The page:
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Am Surg. 2002 Feb;68(2):109-16.

Necrotizing fasciitis: a fourteen-year retrospective study of 163 consecutive patients.

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Department of Surgery, Loma Linda University School of Medicine, Loma Linda Medical School, California 92350, USA.


This review was prompted by continued public and professional interest of necrotizing fasciitis as well as worldwide increases in the incidence of streptococcal invasive infections. Our objective was to outline the clinical course of necrotizing fasciitis and delineate factors relating to mortality among 163 diagnosed patients. Over 14 years patients diagnosed with necrotizing fasciitis were reviewed for patient history, comorbid conditions, and progression of clinical course. A logistic regression model was used to identify factors increasing mortality risk among necrotizing fasciitis patients. Nearly 17 per cent of the patients showed no identifiable antecedent trauma. Seventy-one per cent of tissue culture-positive patients (145) had multibacterial infections. Although no streptococcal species were recovered from one-third of these culture-positive patients there was an increase in mortality noted with beta-Streptococcus infections. Ninety-six per cent of the patient deaths were correlated with variables organized into the following categories: 1) patient history (intravenous drug use and age <1 or >60 years), 2) comorbid conditions (cancer, renal disease, and congestive heart failure), 3) characteristics of clinical course (trunk involvement, positive blood cultures, peripheral vascular disease, and positive cultures for beta-streptococcus or anaerobic bacteria), and 4) quantitative timeline of clinical course (time: injury to diagnosis, diagnosis to treatment). Mortality is correlated to patient history, comorbid conditions, and progression of clinical course. Necrotizing fasciitis can occur idiopathically and is generally a polymicrobial infection that sometimes occurs in the absence of streptococci. Clearly the mortality and morbidity associated with necrotizing fasciitis can be decreased with clinical awareness, early diagnosis, adequate surgical debridement, and intensive supportive care.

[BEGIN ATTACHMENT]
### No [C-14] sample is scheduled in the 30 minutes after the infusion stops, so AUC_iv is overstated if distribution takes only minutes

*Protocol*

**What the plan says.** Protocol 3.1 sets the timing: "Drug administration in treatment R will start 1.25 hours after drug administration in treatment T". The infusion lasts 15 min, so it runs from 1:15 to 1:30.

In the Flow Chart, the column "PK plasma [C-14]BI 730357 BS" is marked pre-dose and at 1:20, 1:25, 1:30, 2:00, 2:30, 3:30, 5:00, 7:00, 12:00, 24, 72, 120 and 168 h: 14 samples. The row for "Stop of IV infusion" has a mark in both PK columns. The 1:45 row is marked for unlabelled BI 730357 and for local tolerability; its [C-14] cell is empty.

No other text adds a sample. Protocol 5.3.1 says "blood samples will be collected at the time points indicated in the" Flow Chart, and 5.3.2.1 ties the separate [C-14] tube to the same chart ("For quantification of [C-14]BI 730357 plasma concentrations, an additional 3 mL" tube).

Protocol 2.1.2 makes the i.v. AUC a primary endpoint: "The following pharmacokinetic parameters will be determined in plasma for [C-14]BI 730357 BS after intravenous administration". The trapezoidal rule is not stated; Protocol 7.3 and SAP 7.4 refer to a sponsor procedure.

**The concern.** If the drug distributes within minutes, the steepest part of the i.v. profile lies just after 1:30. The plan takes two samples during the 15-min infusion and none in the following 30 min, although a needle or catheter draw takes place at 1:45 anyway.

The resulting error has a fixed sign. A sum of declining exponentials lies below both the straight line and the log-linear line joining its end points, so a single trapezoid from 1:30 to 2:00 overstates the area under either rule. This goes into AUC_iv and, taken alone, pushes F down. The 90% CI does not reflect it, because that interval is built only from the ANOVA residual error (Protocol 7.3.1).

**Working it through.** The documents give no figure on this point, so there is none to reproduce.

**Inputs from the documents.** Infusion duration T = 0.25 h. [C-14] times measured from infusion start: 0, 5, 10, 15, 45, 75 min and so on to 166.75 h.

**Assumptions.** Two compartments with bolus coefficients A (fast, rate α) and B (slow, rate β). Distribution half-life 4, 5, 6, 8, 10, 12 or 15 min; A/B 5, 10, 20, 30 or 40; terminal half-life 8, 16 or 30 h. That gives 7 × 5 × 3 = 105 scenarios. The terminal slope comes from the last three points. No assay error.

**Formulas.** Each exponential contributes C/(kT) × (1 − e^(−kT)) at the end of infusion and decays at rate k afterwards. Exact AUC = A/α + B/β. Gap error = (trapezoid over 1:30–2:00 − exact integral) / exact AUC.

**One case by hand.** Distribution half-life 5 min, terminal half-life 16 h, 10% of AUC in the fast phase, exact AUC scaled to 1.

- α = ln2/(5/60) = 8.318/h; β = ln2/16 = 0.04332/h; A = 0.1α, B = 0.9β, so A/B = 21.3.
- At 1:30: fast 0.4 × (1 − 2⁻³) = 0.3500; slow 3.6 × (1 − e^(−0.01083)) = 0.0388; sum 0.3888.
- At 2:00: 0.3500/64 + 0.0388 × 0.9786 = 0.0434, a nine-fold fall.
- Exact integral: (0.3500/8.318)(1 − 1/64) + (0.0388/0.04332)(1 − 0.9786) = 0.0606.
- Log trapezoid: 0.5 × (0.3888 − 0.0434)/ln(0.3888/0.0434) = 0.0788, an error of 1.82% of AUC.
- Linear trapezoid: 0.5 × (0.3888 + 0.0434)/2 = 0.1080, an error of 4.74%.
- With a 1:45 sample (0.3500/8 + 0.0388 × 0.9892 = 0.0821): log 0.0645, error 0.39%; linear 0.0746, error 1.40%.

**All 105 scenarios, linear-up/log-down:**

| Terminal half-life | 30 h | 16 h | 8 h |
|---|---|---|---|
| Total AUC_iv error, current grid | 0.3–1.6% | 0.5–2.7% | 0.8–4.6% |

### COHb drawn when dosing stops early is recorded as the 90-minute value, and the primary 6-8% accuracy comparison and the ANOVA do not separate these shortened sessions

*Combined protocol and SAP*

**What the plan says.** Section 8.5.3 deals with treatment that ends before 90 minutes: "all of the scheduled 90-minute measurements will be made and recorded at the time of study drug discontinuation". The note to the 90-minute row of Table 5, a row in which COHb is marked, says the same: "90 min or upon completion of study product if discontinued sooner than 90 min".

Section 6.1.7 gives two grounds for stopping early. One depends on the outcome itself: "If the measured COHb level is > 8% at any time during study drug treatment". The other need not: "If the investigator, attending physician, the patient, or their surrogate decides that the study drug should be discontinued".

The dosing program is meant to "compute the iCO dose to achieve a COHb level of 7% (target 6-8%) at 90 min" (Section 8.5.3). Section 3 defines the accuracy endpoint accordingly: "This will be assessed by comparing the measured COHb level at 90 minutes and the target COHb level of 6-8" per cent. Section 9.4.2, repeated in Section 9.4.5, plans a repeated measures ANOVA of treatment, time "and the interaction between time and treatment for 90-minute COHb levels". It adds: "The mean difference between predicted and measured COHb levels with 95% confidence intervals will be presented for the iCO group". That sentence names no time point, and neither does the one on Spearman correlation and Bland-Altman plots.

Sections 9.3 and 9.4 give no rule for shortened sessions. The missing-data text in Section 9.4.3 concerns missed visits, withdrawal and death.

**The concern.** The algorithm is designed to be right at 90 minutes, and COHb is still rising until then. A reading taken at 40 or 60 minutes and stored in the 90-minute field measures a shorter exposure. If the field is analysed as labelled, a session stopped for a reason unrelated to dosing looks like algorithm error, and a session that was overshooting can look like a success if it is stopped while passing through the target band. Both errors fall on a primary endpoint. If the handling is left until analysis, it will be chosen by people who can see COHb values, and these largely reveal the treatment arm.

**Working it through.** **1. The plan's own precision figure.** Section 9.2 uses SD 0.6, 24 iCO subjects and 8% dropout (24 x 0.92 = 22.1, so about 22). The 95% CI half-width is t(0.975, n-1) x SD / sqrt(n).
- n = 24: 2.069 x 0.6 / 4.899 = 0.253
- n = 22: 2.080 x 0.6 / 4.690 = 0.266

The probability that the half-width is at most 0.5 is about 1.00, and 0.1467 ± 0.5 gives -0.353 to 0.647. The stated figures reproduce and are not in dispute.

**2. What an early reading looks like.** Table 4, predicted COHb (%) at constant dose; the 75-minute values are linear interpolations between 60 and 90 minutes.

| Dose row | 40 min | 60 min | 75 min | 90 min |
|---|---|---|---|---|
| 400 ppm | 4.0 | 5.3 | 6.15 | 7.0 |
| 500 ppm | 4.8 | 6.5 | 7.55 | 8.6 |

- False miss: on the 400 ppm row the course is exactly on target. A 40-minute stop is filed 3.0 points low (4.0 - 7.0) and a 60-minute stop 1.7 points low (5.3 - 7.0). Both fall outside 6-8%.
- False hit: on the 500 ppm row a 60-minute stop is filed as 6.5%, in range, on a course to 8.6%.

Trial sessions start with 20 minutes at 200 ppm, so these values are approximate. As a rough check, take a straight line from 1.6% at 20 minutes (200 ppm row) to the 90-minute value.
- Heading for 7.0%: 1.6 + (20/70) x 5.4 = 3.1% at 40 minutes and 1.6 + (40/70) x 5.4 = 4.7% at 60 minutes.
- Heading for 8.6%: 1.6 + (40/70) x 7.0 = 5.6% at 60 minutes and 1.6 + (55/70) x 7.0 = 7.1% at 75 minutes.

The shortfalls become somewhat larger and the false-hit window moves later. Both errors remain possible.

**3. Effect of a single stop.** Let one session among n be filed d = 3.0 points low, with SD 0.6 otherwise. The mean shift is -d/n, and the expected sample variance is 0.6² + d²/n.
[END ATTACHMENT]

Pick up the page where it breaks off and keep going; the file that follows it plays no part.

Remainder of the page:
[Indexed for MEDLINE]

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